Picture the most perfect place on Earth. If it’s a deserted desert island, you’d be close. Blue sky, white sand, green palm trees, crystal water, gently sighing surf . . . Paradise, right?
Now picture yourself trapped there, with no way of escape.
It doesn’t take long for heaven to turn to hell.
• • •
“What do you mean, the booth’s not working?”
“I mean it’s not working. Don’t ask me why. It just isn’t.”
That’s Ronnie. My best friend, the science nerd. She got me into this, and now she’d better get me out of it.
“Can you fix it?”
“Not on my own, but VIA will help. Why don’t you go talk to the others?”
There are three people trapped here besides us—I was exaggerating about the island’s deserted-ness—but everything else is true. Just check my life-log. Paradise contains one and only one d-mat booth, and it’s broken.
“Are you trying to get rid of me?”
“Only because I need to concentrate.”
I want to tell her how that makes me feel worse than useless, but I wouldn’t want to distract her or anything.
“You don’t have to log that, Tash. There’s no need to describe everything.”
“If I don’t, how will anyone know what I’m feeling?”
This, I think, is the flaw in the whole life-logging thing. You can record everything: sight, sound, location, pulse, respiration, whatever you want. But it’s nothing without emotions. It’s just data.
Live it. Love it. Log it. That’s the slogan. But if you’re not actually loving it, what’s the point? It’s just a way of filling time I have too much of.
• • •
By now, word has reached friends back home. (There’s nothing wrong with our connection to the Air.) Clair and Libby call to express sympathy and, if I’m not mistaken, a small amount of amusement.
Libby: “So tell me how you got there, again?”
I explain, as I explained to my parents five minutes ago. Ronnie took me on a zero-degree latitude-jump to take my mind off the whole Miles thing. It seemed like a good idea. I mean, everyone with a friend like Ronnie knows that the Equator is the longest physical way around the Earth. What they don’t tell you is that it’s paradoxically one of the quickest lat-jumps around, because in terms of interesting stuff there’s not much in that band. No offence to anyone who lives there; that’s just the way it goes. There’s a volcano in Ecuador, where it actually snows. There’s the mouth of the Amazon. There’s a forest in Borneo. There’s the wreck of the Serbia seastead. And there’s Banaba Island, population normally zero, now five: Ronnie, me, some old guy and his granddaughter, and a woman with a shaved head who hasn’t said anything to anyone. At present, she’s building a sand castle.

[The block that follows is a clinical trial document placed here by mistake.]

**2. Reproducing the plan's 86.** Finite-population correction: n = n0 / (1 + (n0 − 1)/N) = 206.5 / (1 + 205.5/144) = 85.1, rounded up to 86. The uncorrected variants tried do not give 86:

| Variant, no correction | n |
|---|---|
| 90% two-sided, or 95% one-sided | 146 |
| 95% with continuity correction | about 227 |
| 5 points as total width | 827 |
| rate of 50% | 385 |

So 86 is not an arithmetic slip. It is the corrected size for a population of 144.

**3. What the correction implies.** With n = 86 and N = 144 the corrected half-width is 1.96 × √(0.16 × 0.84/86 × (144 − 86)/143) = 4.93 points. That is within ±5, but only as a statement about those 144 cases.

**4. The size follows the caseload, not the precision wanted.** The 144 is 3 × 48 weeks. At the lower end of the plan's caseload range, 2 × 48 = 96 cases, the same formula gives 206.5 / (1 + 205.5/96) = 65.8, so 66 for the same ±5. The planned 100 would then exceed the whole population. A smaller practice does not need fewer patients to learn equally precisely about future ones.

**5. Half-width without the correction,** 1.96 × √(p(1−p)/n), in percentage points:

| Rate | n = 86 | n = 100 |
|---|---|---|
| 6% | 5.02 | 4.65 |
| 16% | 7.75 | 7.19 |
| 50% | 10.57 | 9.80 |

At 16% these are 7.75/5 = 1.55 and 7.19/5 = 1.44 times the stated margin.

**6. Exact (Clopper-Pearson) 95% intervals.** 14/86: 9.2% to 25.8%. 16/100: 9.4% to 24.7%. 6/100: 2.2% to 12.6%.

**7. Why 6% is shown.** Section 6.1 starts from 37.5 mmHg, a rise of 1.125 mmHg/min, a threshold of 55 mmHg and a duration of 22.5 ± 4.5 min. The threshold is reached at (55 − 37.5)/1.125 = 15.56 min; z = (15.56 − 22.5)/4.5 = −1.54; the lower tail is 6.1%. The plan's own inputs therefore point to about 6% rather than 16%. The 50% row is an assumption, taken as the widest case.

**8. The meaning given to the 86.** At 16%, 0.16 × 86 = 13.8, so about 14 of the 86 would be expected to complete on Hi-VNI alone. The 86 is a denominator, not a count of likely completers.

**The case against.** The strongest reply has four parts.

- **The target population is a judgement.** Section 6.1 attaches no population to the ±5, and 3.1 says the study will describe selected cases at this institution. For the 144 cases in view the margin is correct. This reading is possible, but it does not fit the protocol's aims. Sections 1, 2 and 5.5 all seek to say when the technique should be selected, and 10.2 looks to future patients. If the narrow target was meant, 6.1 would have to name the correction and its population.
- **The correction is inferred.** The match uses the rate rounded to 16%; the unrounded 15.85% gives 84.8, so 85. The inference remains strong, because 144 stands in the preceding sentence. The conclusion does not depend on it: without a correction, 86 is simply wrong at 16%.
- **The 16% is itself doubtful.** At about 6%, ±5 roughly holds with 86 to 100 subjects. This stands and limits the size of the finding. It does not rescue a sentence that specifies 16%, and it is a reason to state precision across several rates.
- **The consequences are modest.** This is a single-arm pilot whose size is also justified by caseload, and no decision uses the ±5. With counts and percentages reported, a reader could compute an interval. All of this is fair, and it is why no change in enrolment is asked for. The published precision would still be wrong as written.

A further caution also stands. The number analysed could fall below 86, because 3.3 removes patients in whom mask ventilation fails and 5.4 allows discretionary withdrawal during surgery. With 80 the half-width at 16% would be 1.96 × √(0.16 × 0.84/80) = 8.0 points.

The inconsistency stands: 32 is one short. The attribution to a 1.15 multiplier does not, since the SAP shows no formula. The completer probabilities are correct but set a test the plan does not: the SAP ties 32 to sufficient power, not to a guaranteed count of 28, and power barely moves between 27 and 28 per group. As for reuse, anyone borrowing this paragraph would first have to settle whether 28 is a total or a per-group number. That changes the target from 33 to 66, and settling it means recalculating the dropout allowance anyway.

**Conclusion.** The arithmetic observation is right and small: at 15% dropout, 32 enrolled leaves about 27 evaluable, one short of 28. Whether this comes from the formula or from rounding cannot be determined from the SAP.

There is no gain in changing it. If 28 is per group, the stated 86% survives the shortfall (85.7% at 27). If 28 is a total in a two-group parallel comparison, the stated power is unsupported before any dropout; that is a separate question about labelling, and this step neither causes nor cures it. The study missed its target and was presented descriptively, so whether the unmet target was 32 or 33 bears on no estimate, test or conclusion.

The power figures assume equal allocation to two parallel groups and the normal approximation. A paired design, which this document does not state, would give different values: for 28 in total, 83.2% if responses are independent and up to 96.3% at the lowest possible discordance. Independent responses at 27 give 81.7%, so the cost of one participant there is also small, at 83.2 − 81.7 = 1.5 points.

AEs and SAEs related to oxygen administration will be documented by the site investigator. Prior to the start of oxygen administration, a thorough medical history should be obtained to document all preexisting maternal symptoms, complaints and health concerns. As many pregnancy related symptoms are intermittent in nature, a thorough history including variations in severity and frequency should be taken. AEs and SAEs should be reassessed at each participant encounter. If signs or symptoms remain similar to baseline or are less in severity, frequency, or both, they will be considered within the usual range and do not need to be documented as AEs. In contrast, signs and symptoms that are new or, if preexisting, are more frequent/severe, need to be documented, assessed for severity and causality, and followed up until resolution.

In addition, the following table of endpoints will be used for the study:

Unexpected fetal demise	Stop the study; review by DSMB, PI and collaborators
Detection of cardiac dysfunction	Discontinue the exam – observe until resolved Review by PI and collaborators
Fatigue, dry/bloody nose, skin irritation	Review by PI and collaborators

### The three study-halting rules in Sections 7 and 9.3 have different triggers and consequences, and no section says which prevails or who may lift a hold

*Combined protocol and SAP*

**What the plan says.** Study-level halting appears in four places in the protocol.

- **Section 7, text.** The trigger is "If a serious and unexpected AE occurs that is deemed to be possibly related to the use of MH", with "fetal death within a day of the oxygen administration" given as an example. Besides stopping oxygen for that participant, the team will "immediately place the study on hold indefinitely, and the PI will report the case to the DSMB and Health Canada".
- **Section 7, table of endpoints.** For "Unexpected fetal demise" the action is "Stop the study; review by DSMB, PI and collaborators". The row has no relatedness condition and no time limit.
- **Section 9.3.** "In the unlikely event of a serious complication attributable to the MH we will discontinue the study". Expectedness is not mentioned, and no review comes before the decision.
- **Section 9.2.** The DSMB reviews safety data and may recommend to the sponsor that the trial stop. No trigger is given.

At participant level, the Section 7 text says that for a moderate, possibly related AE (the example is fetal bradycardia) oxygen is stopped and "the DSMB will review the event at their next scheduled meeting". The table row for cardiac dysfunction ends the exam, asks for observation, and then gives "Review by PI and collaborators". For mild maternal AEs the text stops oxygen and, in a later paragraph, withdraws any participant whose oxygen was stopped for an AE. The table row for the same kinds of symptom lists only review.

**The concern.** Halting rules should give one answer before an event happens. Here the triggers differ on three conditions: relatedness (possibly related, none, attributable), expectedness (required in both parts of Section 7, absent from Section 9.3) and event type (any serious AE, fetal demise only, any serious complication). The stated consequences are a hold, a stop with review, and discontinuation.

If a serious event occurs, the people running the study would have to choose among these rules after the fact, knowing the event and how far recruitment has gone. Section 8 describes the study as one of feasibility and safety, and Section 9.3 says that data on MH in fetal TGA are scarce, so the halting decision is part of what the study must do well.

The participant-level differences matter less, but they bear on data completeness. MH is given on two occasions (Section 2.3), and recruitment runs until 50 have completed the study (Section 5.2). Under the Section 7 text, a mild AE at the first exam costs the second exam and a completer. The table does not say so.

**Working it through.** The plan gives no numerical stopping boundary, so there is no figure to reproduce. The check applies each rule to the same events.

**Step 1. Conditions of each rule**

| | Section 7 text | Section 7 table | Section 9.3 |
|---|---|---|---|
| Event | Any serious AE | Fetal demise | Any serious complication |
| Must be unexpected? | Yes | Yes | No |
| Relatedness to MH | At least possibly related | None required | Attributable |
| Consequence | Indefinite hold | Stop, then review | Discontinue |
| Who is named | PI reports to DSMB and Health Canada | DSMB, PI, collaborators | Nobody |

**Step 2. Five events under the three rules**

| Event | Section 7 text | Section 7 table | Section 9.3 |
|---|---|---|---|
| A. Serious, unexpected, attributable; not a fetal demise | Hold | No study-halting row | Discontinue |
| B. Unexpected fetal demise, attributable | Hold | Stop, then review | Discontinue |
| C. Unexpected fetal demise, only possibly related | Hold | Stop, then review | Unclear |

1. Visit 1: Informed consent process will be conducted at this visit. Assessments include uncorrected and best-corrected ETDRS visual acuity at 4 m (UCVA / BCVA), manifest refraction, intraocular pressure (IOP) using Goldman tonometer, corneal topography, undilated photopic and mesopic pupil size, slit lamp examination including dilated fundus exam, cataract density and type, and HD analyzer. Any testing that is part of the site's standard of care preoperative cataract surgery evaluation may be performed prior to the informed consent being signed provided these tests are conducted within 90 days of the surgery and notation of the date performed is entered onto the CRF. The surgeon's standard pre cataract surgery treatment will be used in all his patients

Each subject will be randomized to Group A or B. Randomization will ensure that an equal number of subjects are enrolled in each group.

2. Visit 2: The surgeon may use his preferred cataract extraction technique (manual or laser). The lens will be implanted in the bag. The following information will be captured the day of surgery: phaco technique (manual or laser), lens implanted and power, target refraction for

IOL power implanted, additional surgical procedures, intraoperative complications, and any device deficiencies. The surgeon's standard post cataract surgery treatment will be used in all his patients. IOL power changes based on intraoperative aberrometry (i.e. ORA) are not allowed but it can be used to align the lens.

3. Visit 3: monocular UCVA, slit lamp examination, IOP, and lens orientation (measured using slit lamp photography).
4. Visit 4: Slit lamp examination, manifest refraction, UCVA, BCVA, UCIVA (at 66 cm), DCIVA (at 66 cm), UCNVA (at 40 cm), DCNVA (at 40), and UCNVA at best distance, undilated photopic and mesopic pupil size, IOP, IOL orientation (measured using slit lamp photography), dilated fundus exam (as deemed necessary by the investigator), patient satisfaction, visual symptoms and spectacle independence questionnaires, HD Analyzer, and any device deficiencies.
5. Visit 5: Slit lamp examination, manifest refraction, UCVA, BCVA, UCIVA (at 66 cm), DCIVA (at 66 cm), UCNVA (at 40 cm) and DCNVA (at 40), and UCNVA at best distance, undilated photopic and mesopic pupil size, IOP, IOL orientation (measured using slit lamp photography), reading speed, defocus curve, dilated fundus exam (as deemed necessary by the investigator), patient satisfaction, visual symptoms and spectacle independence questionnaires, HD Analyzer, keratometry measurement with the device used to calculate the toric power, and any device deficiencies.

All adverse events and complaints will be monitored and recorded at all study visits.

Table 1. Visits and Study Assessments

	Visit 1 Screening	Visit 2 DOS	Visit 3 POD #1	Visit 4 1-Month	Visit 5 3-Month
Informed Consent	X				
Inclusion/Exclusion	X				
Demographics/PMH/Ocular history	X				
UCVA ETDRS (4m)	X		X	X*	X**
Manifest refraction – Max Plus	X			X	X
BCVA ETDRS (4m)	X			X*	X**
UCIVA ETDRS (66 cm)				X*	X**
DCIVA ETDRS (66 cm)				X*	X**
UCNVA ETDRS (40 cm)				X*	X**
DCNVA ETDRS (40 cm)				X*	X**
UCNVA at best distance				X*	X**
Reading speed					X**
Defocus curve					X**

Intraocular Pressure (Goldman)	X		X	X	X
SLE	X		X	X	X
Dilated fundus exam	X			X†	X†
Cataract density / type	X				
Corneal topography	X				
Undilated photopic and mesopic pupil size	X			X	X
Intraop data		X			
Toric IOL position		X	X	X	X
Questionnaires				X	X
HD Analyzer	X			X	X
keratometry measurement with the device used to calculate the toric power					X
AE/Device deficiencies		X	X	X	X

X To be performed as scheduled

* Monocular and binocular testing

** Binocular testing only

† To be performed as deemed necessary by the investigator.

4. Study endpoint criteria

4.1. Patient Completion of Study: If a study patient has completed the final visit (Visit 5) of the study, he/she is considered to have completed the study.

“The booth just stopped working. No one knows why. We’re stuck here, maybe forever.”
“It’s only been an hour.”
Clair is trying to reassure me, and I know I shouldn’t be such a drama queen. But it’s not as if I haven’t had enough drama in my life lately.
“At least it’s taking your mind off things.”
She’s right about that. Being dumped by Miles really sucked, and it does help to put the bad things behind me. That includes the booth, I tell myself. The Stoics my Dad’s always quoting would tell me to worry about things I can change, not things outside my control.
Ronnie: “Where are you going?”
“For a walk along the beach. Might as well enjoy it while I’m here. You don’t mind, do you?”
“No, go right ahead. Don’t get lost.”
That makes me smile. Get lost where? I’ll probably go right around the island in five minutes.
But the island throws up a surprise by being bigger than I thought, and half an hour later I’m still walking.
• • •
I log details for posterity.
The temperature and humidity of the air. Wind speed and direction. A shell that looks like a miniature human ear. Several different species of palm and beach grass. A young blond god rising up out of the surf dressed in the tightest shorts I have ever seen. . . .